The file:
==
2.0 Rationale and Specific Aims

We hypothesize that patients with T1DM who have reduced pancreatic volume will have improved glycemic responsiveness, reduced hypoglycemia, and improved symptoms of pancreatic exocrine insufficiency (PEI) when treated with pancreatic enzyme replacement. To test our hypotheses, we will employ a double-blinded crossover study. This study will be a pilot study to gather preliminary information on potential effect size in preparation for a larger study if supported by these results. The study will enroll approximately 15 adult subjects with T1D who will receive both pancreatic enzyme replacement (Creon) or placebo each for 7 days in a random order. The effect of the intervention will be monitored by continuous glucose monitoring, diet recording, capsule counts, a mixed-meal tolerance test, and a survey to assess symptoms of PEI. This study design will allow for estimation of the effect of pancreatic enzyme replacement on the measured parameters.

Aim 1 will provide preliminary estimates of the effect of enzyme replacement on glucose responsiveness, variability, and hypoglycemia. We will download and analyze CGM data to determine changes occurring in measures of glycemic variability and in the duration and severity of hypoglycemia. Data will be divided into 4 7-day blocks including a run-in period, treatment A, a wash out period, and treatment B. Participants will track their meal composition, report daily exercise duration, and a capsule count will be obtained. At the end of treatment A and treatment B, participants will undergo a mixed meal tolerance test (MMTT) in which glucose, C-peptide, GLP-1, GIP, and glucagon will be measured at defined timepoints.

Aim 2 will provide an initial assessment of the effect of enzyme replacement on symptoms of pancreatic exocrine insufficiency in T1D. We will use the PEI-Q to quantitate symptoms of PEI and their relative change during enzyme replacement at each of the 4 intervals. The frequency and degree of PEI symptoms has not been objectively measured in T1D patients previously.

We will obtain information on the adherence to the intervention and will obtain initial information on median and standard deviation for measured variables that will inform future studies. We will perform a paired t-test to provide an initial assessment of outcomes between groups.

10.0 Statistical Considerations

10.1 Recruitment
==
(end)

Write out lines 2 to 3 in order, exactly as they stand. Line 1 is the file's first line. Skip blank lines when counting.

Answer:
We hypothesize that patients with T1DM who have reduced pancreatic volume will have improved glycemic responsiveness, reduced hypoglycemia, and improved symptoms of pancreatic exocrine insufficiency (PEI) when treated with pancreatic enzyme replacement. To test our hypotheses, we will employ a double-blinded crossover study. This study will be a pilot study to gather preliminary information on potential effect size in preparation for a larger study if supported by these results. The study will enroll approximately 15 adult subjects with T1D who will receive both pancreatic enzyme replacement (Creon) or placebo each for 7 days in a random order. The effect of the intervention will be monitored by continuous glucose monitoring, diet recording, capsule counts, a mixed-meal tolerance test, and a survey to assess symptoms of PEI. This study design will allow for estimation of the effect of pancreatic enzyme replacement on the measured parameters.

Aim 1 will provide preliminary estimates of the effect of enzyme replacement on glucose responsiveness, variability, and hypoglycemia. We will download and analyze CGM data to determine changes occurring in measures of glycemic variability and in the duration and severity of hypoglycemia. Data will be divided into 4 7-day blocks including a run-in period, treatment A, a wash out period, and treatment B. Participants will track their meal composition, report daily exercise duration, and a capsule count will be obtained. At the end of treatment A and treatment B, participants will undergo a mixed meal tolerance test (MMTT) in which glucose, C-peptide, GLP-1, GIP, and glucagon will be measured at defined timepoints.